Cognitive behavioural therapy (CBT) is a talking therapy first mentioned in 1952 but only became recommended as a routine treatment in 2002. CBT encourages people to openly discuss their beliefs, emotions and experiences with a therapist (individually or in a group), as well as participate in assessing their symptoms, emotional distress and behaviour. Such discussion is thought to help develop ways of challenging, coping and managing unhelpful thoughts and problem behaviour. People with schizophrenia may have difficulties with concentration, attention and motivation. The capacity to think, feel pleasure, talk openly and act also may be reduced. All of which can mean making friends, living independently and finding employment are sometimes hard. The idea of CBT is to help with these problems by coming up with ‘real world’ coping strategies and problem solving skills.
Relatively little is known about the effects of CBT when compared with other psychological or talking therapies (such as supportive therapy, psycho- education, group, relaxation and family therapy) in helping people with schizophrenia. This review found that research in this area was often small scale and of limited quality. The majority of therapists (65%) met the review’s standard of being qualified (but this was not a complete finding as most studies did not take into account appropriate training and the qualification of therapists).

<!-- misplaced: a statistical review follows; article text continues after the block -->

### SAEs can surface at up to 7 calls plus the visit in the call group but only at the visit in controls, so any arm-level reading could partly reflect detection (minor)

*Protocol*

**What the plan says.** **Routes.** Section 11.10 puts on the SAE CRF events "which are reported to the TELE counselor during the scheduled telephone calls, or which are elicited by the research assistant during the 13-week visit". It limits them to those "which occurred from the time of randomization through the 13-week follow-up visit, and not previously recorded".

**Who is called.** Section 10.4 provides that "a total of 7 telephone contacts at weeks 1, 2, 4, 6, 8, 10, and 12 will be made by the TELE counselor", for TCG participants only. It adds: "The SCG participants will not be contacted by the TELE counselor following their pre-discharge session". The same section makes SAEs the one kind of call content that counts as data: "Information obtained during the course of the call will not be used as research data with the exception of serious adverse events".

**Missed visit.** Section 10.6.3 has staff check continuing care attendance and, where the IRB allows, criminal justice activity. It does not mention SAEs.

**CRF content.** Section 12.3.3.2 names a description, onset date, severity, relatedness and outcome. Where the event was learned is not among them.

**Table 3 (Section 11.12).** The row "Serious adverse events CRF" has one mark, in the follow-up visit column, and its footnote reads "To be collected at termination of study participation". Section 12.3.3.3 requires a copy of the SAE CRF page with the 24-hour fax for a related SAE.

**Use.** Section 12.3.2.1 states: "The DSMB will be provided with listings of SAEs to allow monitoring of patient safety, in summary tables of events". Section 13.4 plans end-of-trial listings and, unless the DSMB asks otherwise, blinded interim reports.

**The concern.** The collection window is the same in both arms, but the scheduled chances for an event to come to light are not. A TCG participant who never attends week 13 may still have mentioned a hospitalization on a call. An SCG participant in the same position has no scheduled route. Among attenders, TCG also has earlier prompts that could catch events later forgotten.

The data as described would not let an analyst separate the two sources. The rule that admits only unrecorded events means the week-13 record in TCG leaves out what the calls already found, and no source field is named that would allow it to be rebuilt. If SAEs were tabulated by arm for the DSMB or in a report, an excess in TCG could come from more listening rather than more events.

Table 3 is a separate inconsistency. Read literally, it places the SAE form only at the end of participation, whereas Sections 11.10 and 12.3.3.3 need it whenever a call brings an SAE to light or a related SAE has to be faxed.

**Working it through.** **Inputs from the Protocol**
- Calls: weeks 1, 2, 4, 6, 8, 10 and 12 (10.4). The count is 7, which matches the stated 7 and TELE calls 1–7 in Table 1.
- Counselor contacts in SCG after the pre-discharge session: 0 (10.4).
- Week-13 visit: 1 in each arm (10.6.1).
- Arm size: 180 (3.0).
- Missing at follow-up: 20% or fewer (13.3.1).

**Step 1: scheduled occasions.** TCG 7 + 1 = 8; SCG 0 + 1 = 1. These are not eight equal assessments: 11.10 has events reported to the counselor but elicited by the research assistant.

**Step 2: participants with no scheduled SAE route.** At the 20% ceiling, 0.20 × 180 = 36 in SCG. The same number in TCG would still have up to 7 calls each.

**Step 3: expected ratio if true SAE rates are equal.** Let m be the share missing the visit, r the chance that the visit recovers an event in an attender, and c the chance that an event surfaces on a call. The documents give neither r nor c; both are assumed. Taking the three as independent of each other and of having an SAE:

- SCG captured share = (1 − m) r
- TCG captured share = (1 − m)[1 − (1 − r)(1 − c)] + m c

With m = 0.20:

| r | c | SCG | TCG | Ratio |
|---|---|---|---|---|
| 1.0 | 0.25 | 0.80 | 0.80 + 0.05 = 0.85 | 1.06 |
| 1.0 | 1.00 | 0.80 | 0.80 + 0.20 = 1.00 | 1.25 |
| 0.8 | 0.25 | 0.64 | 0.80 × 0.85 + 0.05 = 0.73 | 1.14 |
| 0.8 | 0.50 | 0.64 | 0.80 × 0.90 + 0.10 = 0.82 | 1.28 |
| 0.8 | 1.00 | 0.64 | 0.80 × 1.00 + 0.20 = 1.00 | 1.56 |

In the main, no difference in overall effectiveness was found between CBT and other talking therapies. Relapses (people with schizophrenia becoming unwell again) and re-hospitalisation (the need to go back into hospital) were not reduced. CBT was not any better at improving mental state compared to other talking therapies and CBT was no better or worse in managing the symptoms of schizophrenia, both in terms of managing positive symptoms (such as hearing voices or seeing things) and negative symptoms (not feeling emotions, inactivity which leads to weight gain).
No difference was found for leaving the study early or continuing treatment for CBT compared with other therapies, although the overall number of people who left the study early was relatively low compared to drug trials meaning that CBT and other talking therapies may better at retaining and keeping people with schizophrenia in treatment. No advantage for CBT was recorded with regard to death by natural causes or suicide, coping with anxiety, building self-esteem, developing insight or helping with anger or problem behaviours such as violence. Few studies reported the effect CBT had on quality of life and in developing better social or work skills.
The review, however, suggests that there might be some longer term advantage in CBT for dealing with emotions and distressing feelings. Some initial findings indicated that CBT may be of greater benefit to people with depression and managing its symptoms.
This Plain Language Summary was written by a consumer Benjamin Gray, Service User and Service User Expert,
Rethink Mental Illness. Email: firstname.lastname@example.org.